Take some time away from warming up your voice to hear tips on acting in Baltimore, shared by UMBC alumnus Alexander Scally. He offers enough insight to make heads spin; if you get overwhelmed, remember to fall back on your training by remaining grounded, poised, and ready for anything that you read. Perfect.
My experience knowing Alexander started in college when working together on a 48-hour play festival and after college with Glass Mind Theatre Company, which he co-founded. Alexander has always showed professional attitude, dedication and an ability to build memorable onstage personas. Today, Alexander is making an appearance this summer with Quarry Theatre's Meditations on Nationalism.
Alexander has attended the Fringe Festival "since year one." His comedic one-man show, Building Your Emotional Home, is set to run as part of Nights on the Fringe on June 8th and 9th.
Tips for Acting in Baltimore
There are Baltimore companies that specialize in producing Shakespeare alone (such as Baltimore Shakespeare Factory and Chesapeake Shakespeare Company). For this reason, Alexander suggests that a professional actor ought to have a classical monologue prepared. Baltimore audiences enjoy contemporary work, as well. Getting musical numbers ready to perform should be part of your plan, since Alexander mentions that plenty of musicals audition in Baltimore.
On the topic of being open for opportunities — Alexander says staying non-equity will help you keep your options open while living in Baltimore. But a flexible schedule is just as desirable. "Keep your nights and weekends open for auditions and rehearsals,” he says. “Any job with nights and weekends is not easy to manage."
Advice on Material and Character Work
Actors must keep tuning up their repertoire by taking workshops and classes, according to Alexander. "Keep your material fresh," he says. "Do it because you love it … You have to really love it. I never understood performers who don't love it. Go and do something else that doesn't ask for your emotional and physical being at all times."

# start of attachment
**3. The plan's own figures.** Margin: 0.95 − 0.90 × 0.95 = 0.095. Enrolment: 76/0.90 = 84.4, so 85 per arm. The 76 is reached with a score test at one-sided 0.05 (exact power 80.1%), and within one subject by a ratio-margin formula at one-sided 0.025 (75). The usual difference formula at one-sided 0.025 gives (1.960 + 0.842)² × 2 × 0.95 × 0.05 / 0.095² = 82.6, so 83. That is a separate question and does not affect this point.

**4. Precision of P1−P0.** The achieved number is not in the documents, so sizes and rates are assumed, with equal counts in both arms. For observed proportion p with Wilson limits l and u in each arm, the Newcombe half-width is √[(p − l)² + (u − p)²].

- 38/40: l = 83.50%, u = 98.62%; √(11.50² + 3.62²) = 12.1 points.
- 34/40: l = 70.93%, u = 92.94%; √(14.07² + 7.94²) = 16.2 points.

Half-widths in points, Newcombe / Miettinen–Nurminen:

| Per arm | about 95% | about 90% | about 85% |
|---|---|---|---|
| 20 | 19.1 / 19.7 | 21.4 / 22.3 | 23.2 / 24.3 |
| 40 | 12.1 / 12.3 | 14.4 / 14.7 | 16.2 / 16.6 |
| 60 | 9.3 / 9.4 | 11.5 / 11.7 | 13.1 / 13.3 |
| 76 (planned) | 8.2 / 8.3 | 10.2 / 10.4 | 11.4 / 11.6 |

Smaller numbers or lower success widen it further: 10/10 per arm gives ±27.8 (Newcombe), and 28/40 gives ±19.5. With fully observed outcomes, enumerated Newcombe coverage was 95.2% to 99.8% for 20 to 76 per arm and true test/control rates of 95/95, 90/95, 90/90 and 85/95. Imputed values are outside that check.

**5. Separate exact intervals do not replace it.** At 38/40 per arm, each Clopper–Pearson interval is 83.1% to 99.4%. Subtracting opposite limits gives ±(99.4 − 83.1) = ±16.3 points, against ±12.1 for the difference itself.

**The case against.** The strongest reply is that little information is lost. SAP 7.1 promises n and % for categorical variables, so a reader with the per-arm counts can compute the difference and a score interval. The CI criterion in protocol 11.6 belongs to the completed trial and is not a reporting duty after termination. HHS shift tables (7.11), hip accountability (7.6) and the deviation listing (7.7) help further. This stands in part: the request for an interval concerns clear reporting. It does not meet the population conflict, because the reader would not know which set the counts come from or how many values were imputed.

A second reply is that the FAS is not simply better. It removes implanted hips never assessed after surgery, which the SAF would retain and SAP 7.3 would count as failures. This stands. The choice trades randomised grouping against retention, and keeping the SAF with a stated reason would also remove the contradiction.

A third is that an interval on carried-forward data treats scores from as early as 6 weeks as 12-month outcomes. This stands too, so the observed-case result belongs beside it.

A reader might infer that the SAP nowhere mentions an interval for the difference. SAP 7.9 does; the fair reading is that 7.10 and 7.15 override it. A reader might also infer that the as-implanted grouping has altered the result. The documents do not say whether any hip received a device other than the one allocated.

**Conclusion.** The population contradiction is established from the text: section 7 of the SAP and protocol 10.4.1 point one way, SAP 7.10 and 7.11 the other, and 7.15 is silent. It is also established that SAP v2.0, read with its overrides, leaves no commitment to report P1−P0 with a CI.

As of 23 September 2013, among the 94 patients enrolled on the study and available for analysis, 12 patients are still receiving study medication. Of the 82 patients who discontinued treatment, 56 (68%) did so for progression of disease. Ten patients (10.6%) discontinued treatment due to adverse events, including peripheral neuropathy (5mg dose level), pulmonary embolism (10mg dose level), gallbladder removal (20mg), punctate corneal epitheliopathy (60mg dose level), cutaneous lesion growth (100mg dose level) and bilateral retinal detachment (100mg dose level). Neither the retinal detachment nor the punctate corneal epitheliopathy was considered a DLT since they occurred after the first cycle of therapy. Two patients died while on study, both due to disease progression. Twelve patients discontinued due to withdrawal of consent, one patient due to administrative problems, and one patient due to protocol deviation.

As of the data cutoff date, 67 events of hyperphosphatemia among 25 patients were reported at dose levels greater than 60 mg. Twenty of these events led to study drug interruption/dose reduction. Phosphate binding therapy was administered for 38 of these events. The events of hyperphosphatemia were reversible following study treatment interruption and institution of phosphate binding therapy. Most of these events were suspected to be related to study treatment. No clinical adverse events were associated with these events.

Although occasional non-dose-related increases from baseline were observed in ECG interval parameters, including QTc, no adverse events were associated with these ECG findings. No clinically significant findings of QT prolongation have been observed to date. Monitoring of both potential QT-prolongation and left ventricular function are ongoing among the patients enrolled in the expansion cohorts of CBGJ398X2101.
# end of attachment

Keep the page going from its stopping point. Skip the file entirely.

As part of his system for acting, Stanislavsky wrote, “In the language of an actor, to know is synonymous with to feel." The actor must work with feeling like any other artist works with their materials, but the job of acting is to create, refine, and recreate a living person. “Character” comes from the Greek word meaning to engrave, stamp or mark. Alexander mentions that character work is especially successful in Baltimore and that audiences enjoy eccentric qualities.
Alexander's one-man show, Building Your Emotional Home, centers on a motivational speaker named David Mark Davids. The character was unveiled to Baltimore audiences during a vaudeville-style variety show called LAF*fest, alongside comics, performers and poets (Bunny Themelis, Mike Allison, BreezyBrisk, and Chris Hudson). It was produced with the help of Charm City Comedy Project in 2016. Alexander and his wife, Caitlin Bouxsein, produced the premiere of Building Your Emotional Home at Annex Theater in December 2017.
On building this character, Alexander says, "It was about using structure [to become] familiar with his background. What does a motivational speaker do? You go out on a tour, do a structure based on a book they wrote, then there's the [psychic] cold reads…"
Build a Company, Build a Show, Be Part of a Community
In a city that loves original work, writing and producing a show is a viable option. "If you don't like the work you're getting or not getting enough work, make your own opportunity. That was how Glass Mind came around," Alexander says. In addition to being a founding member of GMT, he was the Community Engagement Director for four seasons. The company closed after five seasons.
Alexander doesn’t necessarily recommend sticking to acting in Baltimore exclusively since there's always the option to audition online or travel. He auditions and performs in New York City and Washington D.C., and he toured with Baltimore Rock Opera Society when they took a show to Philadelphia.
The last bit of advice Alexander has comes from being pushed for too much information. Actors have to know when to turn roles down, and they have to know when someone is asking too much of them... When Alexander was asked to summon one of his previous characters from a show called “Meredith's Ring,” he did not do it. Instead, he calmly said, "I'm not your monkey," and he went on without further comment.
Behind the Mask is a monthly Q&A with different members of the Charm City Fringe community written by Communications Committee member Shaun Vain. Shaun is a playwright from Baltimore. The UMBC graduate studied writing and theater. For the latest reporting on local and world events visit his news site, The Mid-Atlantic Exposè.